A statement from the agency said the scientists involved would use a $1 million Australian Government grant given to the firm Anatomics to develop what they called "a smart helmet to monitor brain swelling in stroke and traumatic brain injury patients".
Dr Umut Guvenc, a researcher at CSIRO's digital arm Data 61, pointed out that traumatic brain injuries affected more than 69 million people globally, including 700,000 Australians.
One in three of those affected was likely to develop chronic epilepsy due to the high number of seizures.
"These seizures are often difficult to detect, with current monitoring techniques only able to be used in a hospital using bulky devices for less than 24 hours, providing a brief snapshot of brain activity during that time only.
"This new method can continuously monitor brain activity wirelessly, allowing the patient to be mobile, comfortable and more socially active."
The device was trained using data from Monash University and can spot even the tiniest seizure, before it sends the data from the "helmet" to the doctor.
Peter Marendy, a senior research engineer at Data61, said: "Information provided by the implants can be used to inform clinicians about the patient's brain activity and inform decisions regarding the administering of drugs.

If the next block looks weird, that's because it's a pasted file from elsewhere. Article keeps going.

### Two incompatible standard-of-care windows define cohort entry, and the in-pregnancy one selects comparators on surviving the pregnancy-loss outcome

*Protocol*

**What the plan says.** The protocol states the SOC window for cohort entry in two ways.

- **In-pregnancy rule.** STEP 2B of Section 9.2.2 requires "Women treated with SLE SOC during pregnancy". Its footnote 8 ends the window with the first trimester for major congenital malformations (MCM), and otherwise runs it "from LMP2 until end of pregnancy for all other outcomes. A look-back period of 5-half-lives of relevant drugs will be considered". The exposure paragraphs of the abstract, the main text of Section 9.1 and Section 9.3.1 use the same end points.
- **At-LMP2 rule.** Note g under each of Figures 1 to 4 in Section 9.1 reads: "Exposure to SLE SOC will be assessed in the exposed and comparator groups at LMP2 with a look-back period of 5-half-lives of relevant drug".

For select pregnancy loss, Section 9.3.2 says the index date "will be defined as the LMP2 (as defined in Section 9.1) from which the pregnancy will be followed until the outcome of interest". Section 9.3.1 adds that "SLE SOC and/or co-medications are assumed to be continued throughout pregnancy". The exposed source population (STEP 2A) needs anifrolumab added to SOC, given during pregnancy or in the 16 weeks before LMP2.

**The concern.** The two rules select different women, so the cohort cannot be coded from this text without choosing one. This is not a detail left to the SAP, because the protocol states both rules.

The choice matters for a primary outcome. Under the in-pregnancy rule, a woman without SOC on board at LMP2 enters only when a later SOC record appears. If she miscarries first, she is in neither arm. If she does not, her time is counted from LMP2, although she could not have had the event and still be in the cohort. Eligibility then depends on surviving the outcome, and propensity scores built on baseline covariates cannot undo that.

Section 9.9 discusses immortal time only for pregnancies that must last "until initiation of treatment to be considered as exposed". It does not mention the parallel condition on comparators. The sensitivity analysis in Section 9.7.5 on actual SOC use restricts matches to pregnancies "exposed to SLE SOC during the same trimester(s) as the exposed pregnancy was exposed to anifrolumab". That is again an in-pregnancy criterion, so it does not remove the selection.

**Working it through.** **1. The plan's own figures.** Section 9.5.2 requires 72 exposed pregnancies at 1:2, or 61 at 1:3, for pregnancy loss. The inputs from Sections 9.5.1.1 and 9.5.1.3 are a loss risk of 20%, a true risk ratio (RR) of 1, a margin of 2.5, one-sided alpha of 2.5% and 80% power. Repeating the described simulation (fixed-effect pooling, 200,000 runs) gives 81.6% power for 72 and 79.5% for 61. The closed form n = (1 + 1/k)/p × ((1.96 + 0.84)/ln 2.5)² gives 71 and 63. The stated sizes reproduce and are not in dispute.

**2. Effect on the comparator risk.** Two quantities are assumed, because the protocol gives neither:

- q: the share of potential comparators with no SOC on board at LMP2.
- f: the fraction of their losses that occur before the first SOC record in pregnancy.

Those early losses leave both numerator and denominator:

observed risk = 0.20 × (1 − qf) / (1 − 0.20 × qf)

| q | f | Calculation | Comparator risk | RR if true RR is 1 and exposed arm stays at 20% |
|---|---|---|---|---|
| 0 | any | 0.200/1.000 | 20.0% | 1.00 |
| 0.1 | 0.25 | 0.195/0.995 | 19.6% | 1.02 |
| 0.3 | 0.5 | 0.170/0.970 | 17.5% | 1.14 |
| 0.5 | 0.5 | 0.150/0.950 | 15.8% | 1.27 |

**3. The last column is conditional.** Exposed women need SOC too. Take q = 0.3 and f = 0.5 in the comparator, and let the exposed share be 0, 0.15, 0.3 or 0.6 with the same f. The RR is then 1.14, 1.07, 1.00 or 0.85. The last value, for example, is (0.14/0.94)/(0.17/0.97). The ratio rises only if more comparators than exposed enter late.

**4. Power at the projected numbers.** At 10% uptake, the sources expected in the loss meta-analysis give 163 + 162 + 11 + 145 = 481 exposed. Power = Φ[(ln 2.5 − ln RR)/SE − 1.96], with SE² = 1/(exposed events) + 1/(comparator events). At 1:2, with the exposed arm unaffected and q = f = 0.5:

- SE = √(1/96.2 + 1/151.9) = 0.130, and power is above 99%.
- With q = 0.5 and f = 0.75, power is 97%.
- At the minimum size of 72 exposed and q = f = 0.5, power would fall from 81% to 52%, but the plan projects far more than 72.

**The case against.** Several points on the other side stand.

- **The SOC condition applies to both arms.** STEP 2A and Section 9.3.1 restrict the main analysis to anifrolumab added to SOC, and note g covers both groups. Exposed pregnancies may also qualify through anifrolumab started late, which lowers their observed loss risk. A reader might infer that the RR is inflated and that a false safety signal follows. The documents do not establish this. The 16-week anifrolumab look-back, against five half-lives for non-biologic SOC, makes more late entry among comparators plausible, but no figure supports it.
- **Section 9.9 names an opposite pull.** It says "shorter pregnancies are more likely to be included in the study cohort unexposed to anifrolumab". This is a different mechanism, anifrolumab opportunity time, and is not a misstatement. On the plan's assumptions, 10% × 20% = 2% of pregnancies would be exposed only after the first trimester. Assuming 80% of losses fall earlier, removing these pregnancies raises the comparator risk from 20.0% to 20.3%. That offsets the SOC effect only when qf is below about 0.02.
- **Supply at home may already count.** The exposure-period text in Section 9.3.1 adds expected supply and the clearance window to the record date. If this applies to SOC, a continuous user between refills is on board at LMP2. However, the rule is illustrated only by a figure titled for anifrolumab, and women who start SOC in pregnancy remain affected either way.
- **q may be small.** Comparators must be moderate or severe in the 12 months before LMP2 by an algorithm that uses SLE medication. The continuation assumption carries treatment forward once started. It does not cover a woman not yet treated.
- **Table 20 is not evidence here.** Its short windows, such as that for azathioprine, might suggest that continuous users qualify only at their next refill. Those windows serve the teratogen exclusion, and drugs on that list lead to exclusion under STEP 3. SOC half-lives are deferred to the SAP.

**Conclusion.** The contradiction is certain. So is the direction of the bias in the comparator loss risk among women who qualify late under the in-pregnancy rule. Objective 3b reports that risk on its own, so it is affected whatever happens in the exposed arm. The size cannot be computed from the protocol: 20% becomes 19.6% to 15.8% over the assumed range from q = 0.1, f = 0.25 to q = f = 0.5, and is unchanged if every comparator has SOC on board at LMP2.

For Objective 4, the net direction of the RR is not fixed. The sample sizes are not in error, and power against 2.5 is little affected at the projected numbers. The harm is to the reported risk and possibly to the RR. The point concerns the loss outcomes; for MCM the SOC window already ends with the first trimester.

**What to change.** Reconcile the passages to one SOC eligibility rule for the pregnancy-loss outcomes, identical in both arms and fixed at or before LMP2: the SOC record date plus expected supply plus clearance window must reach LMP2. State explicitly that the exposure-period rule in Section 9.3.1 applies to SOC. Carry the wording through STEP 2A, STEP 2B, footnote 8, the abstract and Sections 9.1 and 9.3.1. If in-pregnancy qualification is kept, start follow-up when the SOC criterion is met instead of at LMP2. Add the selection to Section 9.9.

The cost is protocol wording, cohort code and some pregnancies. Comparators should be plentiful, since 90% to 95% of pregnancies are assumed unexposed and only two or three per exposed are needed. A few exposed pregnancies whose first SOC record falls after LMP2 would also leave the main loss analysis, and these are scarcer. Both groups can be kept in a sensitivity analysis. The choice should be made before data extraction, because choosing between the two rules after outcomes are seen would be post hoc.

"The combination of brain swelling, surgery timing and patient outcome data will enable further study on the ideal time to perform a reconstructive cranioplasty to achieve the best patient outcome – research that will ultimately influence future medical decisions."
Dr Ganesha Thayaparan, an R&D fellow at Anatomics, said: "Anatomics' ongoing collaboration with CSIRO has produced a number of medical world-firsts, including additively manufactured patient-specific titanium implants.
"The 'smart helmet' project builds upon our existing SkullPro technology to develop a remote sensing platform to monitor the injured brain following a decompressive craniectomy."
The research was enabled by CSIRO's Probing Biosystems Future Science Platform, which provided the initial funding.
Graphic courtesy CSIRO